Pruning season is here and today, here’s how you make proper pruning cuts on trees.
Any time you prune a plant, you are essentially wounding the plant. Good pruning cuts, particularly on trees, allow the plant to seal or compartmentalize the wound.
Tree wounds don’t heal, rather the tree “walls off” (compartmentalizes) or blocks decaying wood fungi from entering the tree through the wound. The tree develops a “wall” that acts as a barrier to these fungi, preventing further damage.
Physiologically it’s more complicated than this but you get the picture. Making a proper pruning cut on a tree is important to the overall health and structural stability of a tree. Of course, there are other factors involved in good wound sealing such as the overall health of the tree, but a good cut is always beneficial.
Topping, for instance, a poor practice at best, is when you remove the top of the tree and pay no attention to proper cuts. The result is a lot of new branches growing on decaying wood. This leads to structural problems in the long run.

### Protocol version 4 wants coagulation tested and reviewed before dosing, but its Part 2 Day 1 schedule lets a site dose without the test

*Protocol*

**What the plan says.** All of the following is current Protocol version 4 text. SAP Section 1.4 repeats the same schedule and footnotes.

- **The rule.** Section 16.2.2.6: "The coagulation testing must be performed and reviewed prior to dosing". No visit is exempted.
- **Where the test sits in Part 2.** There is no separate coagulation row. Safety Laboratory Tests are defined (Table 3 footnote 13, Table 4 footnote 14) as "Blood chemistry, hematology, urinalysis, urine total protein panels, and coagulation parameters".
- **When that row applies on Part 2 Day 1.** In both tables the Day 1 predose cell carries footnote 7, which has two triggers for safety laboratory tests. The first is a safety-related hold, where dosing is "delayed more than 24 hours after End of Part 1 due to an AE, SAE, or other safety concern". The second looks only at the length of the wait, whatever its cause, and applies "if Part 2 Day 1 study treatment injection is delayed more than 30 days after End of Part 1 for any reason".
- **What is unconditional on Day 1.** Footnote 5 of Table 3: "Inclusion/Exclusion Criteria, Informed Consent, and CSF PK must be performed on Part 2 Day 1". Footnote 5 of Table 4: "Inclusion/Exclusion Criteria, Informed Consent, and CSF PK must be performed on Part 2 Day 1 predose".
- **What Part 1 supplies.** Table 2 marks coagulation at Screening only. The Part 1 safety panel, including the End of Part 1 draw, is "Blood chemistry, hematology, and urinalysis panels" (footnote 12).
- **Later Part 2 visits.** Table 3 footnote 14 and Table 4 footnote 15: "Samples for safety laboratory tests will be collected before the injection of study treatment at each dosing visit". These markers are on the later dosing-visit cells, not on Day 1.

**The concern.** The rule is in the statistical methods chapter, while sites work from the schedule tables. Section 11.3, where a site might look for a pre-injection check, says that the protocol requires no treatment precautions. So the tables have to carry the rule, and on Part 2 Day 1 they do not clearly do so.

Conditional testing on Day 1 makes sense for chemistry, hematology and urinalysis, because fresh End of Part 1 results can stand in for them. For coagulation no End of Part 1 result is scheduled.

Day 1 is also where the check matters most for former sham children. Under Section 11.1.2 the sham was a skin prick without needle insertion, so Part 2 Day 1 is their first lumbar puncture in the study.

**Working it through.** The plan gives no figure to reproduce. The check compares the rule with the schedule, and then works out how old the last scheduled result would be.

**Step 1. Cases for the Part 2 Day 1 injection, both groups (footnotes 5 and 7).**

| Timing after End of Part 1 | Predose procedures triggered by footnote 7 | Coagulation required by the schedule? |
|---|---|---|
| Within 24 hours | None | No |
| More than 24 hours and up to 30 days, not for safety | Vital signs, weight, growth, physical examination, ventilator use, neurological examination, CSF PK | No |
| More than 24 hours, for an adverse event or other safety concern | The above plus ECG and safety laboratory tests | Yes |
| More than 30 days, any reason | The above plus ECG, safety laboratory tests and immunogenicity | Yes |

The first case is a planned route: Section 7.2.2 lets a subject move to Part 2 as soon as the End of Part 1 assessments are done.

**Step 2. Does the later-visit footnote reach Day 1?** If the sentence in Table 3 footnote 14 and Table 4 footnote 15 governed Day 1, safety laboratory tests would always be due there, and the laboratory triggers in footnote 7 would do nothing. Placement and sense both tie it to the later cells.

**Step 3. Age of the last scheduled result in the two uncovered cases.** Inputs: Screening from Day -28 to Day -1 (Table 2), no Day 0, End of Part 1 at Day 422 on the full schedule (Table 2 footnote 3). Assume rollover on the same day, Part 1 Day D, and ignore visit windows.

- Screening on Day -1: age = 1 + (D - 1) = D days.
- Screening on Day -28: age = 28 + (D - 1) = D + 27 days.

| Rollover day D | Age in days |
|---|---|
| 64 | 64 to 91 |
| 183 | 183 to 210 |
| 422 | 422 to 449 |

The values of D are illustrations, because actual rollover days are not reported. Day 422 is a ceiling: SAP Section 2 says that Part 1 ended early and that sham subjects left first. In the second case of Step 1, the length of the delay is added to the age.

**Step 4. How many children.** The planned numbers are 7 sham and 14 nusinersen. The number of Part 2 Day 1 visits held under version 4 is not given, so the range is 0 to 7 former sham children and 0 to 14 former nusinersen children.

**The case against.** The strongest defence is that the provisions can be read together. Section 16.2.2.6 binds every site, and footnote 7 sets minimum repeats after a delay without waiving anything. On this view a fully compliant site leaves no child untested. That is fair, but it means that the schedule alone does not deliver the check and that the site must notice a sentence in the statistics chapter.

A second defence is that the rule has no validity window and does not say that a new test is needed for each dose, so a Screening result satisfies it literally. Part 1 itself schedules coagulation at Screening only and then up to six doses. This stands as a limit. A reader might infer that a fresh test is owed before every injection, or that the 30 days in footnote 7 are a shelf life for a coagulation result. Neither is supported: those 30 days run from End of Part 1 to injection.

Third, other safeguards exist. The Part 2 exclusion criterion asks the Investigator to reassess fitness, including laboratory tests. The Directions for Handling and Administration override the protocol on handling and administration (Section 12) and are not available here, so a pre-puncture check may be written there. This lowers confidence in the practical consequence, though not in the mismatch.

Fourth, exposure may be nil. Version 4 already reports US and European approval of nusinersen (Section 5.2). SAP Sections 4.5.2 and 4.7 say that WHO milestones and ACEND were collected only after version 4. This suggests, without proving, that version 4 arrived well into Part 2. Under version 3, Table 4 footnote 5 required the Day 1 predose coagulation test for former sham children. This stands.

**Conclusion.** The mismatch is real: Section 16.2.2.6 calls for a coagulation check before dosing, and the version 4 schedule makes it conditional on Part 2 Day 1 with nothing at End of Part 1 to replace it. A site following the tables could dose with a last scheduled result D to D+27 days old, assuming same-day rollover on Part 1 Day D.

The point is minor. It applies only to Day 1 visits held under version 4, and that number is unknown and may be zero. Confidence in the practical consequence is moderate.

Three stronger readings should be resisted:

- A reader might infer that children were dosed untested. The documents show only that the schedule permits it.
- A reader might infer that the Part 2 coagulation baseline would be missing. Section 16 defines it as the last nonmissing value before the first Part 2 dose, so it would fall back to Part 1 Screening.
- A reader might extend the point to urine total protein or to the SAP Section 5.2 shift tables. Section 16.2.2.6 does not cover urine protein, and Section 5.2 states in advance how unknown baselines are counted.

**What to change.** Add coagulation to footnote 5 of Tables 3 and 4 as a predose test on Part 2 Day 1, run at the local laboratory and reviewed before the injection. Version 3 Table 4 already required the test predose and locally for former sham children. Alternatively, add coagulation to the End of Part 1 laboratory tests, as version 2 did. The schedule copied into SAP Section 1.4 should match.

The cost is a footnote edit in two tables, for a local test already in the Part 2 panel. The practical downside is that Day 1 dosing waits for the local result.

The proper cut involves the bark collar and the branch bark ridge.
Look at the branch of a deciduous tree where a branch joins the trunk. The swollen part underneath the branch, right before the trunk area is the branch collar and has tissue to wall off wounds.
The other part to look for is the branch bark ridge. This is the line where the branch connects to the tree. Start the cut just outside of the branch bark ridge and cut through the branch, beyond the collar.
This ensures making the smallest cut possible, leaving the branch collar tissue to do it’s job in walling off or sealing the cut.
This is very hard to describe in writing. I am hoping this provides the basics for you to research and learn more.
I encourage you to view this YouTube video from our colleagues at Purdue Extension in the Forestry and Natural Resources Department (https://www.youtube.com/watch?v=g3NxxSMnT6A).
Watch the whole video if you have the time but to learn more about the above terms, go to around 39 minutes. Lindsey Purcell gives an excellent description along with photos.
Another important factor when pruning larger branches is to use the three-cut method. If you make one cut to a heavy branch, about the time you get almost through the branch, the weight will pull down the branch, potentially stripping bark from the trunk on the underside, resulting in a larger wound.
Homeowners can easily use these methods on small trees while establishing their structure. However, consult with a certified arborist when you need a large tree pruned. Structural stability is at risk if poor cuts are made.
Pamela Corle-Bennett is the state master gardener volunteer coordinator and horticulture educator for Ohio State University Extension. Contact her by email at firstname.lastname@example.org.